Monday, January 17, 2011

NAMM 2011 coverage: Thursday

My report originally appeared on and can be viewed on the paper's Soundcheck blog.

Following a media day light on overall events Jan. 12, the NAMM trade show really kicked into gear the next day. Out on the floor of the Anaheim Convention Center, various musicians held court at different instrument booths to promote their gear manufacturers and sign autographs for fans (NAMM is not open to the general public though). One of the largest lines I saw in the afternoon was for Aerosmith drummer Joey Kramer, there signing copies of his memoir “Hit Hard” at the Ludwig booth.

The John Lennon Educational Bus launched its 2011 campaign with an appearance at NAMM. The vehicle with a custom-build studio inside travels to high schools and colleges nationwide (not to mention concert tours and festivals like Warped) to promote music in education and assist budding musicians make their first forays into recording.

Outside the ACC on the Wanna Play? stage, Gov. Mike Huckabee made yet another appearance; this time, in support of Lennon bus endeavors and surprisingly compared the lack of music funding in schools today to the animated conveyor belt scene in Pink Floyd’s video for “Another Brick in the Wall, Part. 2.” Former New York Yankees center fielder and smooth jazz guitarist Bernie Williams discussed how attending a performing arts high school in Puerto Rico had an early influence on him.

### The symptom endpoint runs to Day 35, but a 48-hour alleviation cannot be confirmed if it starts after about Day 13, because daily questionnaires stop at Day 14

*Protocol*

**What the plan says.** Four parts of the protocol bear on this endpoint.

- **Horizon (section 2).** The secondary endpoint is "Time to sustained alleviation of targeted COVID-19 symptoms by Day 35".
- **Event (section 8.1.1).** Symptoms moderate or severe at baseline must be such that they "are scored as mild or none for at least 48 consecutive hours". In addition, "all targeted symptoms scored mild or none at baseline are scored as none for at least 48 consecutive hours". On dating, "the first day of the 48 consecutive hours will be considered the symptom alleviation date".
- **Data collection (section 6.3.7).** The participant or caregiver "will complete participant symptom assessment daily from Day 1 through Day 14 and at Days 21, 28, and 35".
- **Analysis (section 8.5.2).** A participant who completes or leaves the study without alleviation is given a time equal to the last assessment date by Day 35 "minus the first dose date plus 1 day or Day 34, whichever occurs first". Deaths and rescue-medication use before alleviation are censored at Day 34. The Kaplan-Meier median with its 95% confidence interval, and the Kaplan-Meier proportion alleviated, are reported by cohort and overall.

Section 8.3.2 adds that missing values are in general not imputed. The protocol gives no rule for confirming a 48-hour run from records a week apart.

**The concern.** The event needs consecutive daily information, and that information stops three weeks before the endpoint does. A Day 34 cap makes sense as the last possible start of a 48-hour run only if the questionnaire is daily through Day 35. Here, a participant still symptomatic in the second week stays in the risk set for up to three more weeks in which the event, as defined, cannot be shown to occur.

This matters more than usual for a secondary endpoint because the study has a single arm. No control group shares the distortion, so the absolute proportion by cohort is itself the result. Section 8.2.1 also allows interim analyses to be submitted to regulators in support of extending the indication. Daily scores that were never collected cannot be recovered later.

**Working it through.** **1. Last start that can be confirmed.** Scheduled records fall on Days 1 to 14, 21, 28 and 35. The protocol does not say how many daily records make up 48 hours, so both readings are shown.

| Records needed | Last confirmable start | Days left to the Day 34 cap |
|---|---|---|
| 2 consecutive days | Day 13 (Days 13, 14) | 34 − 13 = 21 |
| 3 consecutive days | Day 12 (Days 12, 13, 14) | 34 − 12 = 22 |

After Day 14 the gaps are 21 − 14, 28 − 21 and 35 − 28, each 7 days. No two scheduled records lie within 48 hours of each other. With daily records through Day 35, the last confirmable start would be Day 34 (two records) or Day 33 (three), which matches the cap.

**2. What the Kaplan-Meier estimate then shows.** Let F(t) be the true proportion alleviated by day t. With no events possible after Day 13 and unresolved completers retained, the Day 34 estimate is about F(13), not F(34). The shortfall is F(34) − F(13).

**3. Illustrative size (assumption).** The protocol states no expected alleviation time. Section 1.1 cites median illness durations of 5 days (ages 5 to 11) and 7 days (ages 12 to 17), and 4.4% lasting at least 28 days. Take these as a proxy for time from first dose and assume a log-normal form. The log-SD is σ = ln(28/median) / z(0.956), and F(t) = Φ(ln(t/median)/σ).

British pop star Natasha Bedingfield has often mentored students on the Lennon bus. She appeared onstage to perform a joyful – and way too brief – two song set, accompanied by an acoustic guitarist. First up was the upbeat and sassy “Weightless,” off Bedingfield’s solid third album “Strip Me.” Released last month, the collection features a collaboration with hip hop act Kevin Rudolf and co-writes/production by Ryan Tedder of OneRepublic. Bedingfield clapped her hands while delivering a soaring vocal and engaged the moderate-sized crowd in some call and response action. Then came her equally sunny, but more straightforward 2004 top 10 pop hit “Unwritten.”

Finally, a presentation was made to John Lennon Songwriting Contest Winner Madison Violet. The female Americana duo from Toronto beat out thousands of contestants in a dozen categories to snag $20,000, plus a stack of recording equipment. They played “The Ransom,” a pleasant acoustic ballad reminiscent of the Indigo Girls.

Bedingfield photo courtesy of the Orange County Register. 

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